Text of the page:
[clug] Process sandboxing

Robert Edwards bob at cs.anu.edu.au
Mon Jul 18 00:47:35 MDT 2011

On 18/07/11 14:33, jm wrote:
> On 18/07/11 1:42 PM, Robert Brockway wrote:
>> Remember that X-window is network transparent. You can run a GUI app
>> and remote display it - no need to have an X server running on the
>> server running the app.
> The idea I'm thinking of playing with is fully automated, so a gui would
> be a really bad idea.
>>> In that case, you might be able to use lxc containers directly; arkose
>>> is basically a GUI frontend for LXC.
>> I'd recommend OpenVZ over LXC. It is true that OpenVZ will eventually
>> go away in favour of LXC but in the mean time OpenVZ has greater
>> stability and features. I expect I'll continue to use OpenVZ for the
>> next 2-3 years and then switch to LXC once it has matured. I don't
>> expect the switch to be painful at all.
>> This is aside from whether containerisation is the right solution for
>> the problem at hand.
> I may have mis-spoke about OpenVZ before. I've got to do some more
> digging first. I read a little about LXC on Saturday, but most of the
> stuff I could find was about using it in a manner similar to how you use
> a VM. Tthe material I found on OpenVZ was similar which is why I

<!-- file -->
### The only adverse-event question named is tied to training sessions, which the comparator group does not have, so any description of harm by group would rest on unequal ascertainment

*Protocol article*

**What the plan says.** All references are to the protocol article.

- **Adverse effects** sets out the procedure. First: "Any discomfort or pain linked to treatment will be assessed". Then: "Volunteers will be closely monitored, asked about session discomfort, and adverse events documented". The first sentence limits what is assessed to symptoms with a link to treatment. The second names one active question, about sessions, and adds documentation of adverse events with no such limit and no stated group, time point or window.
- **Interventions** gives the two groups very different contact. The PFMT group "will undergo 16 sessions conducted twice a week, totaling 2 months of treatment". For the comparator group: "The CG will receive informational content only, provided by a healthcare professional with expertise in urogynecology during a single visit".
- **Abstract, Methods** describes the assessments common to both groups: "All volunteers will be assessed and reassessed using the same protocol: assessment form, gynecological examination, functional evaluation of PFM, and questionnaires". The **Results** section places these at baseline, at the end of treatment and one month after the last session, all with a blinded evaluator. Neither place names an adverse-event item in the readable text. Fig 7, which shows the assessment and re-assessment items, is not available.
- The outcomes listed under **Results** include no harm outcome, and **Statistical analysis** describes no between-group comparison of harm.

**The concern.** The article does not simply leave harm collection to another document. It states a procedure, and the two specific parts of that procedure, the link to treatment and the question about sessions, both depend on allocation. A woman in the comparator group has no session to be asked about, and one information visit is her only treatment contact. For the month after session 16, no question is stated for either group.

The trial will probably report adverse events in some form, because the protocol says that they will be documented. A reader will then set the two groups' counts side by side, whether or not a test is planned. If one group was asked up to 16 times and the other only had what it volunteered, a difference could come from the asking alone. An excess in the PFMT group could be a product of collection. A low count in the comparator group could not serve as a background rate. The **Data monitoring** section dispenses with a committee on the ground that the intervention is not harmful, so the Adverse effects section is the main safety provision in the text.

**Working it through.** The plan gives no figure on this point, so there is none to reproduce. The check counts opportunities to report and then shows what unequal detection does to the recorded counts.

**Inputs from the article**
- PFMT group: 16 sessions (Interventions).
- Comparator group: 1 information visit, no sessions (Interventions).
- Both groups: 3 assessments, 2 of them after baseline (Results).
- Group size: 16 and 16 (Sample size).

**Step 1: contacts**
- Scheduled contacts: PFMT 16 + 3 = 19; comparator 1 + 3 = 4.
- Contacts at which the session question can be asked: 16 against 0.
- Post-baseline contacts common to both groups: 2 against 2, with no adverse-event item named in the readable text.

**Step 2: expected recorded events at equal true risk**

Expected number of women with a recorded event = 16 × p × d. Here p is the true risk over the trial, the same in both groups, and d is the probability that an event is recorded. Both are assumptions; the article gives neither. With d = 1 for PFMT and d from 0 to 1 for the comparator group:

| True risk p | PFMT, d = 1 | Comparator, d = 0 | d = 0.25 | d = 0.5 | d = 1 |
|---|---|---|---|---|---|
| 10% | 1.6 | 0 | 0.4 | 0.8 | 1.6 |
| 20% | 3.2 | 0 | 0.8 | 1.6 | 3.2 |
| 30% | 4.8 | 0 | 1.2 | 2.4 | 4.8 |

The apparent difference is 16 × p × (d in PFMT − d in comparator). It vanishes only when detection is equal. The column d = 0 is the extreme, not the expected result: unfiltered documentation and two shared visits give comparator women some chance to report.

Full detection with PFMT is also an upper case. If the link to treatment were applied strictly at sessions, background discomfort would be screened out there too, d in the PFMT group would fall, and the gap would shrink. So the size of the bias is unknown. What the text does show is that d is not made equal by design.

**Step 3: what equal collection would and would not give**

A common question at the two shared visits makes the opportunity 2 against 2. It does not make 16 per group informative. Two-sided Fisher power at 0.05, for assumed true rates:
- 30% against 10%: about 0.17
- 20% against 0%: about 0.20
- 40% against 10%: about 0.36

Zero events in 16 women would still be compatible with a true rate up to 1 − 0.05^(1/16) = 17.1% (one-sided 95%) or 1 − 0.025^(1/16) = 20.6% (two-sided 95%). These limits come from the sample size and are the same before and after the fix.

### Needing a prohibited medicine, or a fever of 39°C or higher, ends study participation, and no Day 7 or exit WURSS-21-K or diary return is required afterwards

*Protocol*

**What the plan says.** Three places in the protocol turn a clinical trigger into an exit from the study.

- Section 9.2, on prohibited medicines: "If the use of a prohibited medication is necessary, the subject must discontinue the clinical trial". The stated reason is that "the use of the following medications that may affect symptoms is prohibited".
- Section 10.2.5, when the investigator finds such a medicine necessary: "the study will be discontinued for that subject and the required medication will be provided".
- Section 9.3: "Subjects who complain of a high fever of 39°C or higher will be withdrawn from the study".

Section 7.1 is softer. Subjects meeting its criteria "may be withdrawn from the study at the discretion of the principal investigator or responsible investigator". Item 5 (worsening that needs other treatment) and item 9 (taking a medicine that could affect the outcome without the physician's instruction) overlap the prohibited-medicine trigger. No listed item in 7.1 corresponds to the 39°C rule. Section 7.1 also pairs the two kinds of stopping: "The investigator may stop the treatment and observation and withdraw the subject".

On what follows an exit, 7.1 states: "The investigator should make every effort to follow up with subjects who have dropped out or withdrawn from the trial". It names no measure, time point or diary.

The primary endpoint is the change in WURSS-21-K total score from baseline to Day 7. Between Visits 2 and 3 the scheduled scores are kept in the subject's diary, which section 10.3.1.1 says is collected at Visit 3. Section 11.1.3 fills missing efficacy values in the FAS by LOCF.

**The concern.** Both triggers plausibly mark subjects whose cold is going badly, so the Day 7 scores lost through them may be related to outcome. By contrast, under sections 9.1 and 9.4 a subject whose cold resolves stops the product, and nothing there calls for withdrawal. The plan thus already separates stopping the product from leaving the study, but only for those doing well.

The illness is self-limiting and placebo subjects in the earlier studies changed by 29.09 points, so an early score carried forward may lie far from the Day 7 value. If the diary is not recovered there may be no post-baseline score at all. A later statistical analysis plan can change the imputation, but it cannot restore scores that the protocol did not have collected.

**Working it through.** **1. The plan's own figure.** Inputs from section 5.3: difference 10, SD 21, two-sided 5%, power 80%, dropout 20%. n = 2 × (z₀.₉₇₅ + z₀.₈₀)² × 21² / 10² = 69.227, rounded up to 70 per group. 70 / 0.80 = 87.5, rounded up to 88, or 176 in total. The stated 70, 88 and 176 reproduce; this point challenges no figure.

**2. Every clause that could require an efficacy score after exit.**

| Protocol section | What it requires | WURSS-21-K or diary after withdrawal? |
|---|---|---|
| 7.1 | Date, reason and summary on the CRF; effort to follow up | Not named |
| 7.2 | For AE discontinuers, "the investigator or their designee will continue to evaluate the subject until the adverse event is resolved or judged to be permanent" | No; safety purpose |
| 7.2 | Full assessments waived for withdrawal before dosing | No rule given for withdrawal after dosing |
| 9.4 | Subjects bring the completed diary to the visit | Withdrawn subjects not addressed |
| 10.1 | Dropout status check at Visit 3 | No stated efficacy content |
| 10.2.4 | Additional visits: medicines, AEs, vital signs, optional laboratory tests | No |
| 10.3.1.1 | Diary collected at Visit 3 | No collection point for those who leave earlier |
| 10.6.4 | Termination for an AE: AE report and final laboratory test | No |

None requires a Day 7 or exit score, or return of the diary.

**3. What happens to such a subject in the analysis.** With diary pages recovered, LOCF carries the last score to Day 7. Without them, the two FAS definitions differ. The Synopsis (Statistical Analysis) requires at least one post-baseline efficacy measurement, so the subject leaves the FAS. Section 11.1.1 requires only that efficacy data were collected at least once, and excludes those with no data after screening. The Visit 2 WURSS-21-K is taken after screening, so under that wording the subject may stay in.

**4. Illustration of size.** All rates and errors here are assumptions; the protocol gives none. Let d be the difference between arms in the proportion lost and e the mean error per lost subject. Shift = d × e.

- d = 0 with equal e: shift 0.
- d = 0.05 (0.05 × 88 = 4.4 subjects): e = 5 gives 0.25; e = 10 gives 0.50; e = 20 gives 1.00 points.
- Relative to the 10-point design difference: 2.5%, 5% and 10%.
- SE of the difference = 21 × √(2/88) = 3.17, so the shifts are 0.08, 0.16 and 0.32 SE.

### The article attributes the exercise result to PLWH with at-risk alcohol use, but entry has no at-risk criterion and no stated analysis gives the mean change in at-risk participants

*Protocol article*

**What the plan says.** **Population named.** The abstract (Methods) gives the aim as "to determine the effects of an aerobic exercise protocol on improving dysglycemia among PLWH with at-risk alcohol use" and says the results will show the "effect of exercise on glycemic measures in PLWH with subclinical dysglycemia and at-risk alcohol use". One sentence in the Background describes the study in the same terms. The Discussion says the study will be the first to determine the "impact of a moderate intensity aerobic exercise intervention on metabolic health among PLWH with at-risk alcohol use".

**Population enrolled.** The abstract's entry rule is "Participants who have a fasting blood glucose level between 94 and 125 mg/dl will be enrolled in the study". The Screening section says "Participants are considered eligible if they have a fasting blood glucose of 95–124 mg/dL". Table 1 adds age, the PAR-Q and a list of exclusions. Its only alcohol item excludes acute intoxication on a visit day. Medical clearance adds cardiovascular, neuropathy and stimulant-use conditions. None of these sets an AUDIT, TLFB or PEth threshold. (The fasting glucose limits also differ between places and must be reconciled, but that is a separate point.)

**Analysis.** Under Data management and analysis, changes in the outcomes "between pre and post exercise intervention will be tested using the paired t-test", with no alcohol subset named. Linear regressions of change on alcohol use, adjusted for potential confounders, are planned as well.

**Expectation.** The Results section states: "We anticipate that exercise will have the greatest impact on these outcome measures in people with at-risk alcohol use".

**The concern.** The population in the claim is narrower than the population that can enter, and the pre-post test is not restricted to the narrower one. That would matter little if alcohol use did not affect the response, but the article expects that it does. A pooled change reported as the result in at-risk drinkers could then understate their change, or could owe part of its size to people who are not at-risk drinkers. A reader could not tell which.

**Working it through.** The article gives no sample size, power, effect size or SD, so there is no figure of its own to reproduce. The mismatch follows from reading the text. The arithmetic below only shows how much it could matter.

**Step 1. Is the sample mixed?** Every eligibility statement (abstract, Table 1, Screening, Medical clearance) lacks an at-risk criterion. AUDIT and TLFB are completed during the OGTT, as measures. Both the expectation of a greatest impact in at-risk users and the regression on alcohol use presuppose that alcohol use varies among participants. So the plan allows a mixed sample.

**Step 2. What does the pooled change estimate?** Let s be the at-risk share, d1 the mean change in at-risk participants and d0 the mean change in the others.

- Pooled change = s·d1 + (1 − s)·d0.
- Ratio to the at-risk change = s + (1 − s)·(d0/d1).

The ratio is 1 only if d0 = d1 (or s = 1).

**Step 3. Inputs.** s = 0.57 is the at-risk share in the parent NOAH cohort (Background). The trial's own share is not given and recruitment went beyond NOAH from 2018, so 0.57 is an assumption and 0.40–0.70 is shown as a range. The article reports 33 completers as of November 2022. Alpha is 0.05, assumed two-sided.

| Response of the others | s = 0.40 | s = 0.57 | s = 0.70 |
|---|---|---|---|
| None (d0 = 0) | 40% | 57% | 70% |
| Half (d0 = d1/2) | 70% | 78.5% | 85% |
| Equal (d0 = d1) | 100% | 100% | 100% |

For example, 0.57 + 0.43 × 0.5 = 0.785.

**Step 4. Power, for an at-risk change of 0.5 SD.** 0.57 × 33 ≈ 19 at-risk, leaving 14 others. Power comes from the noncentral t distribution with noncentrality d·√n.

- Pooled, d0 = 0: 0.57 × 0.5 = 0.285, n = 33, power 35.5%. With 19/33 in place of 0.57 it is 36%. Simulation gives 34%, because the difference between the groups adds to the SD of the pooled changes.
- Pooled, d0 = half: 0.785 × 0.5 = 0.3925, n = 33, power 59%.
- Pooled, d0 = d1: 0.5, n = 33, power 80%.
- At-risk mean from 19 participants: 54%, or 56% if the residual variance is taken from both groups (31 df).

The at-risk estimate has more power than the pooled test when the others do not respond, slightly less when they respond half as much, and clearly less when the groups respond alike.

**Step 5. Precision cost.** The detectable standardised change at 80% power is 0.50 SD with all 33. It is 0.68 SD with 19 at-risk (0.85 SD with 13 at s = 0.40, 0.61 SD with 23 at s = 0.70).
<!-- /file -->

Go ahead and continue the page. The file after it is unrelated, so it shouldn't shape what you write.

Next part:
> initially concluded it was a poor fit.
> The idea I'm thinking of has an architecture where a main program kicks
> off a semi-trusted script supplied by another party. The script then
> uses the main program to provide services. It has no need for anything
> other than: disk to load other modules and store data, a socket to
> communicate with the main program, and, of course, CPU and RAM.
> If you have any good refs that talk about using containers for this sort
> of thing please fire away.
> Jeff.

I use OpenVZ a lot and highly recommend it (although I agree with Robert
Brockway that it will eventually yield to LXC when that technology has
matured somewhat).

As for how to do your app, I guess the question to ask is: would it make
sense to run the main app and the third-party script on two different
hosts talking over a network socket from the point of view of the level
of separation you are looking for? If so, then running them in separate
containers under OpenVZ is pretty much just the same.

If you need to be able to dynamically start multiple instances of the
script then things may be more complicated going the container route
with OpenVZ, although I wouldn't go so far as to say it couldn't be done
that way, especially if you can "pre-fork" (pre-create) the container
instances you would need.


Bob Edwards.

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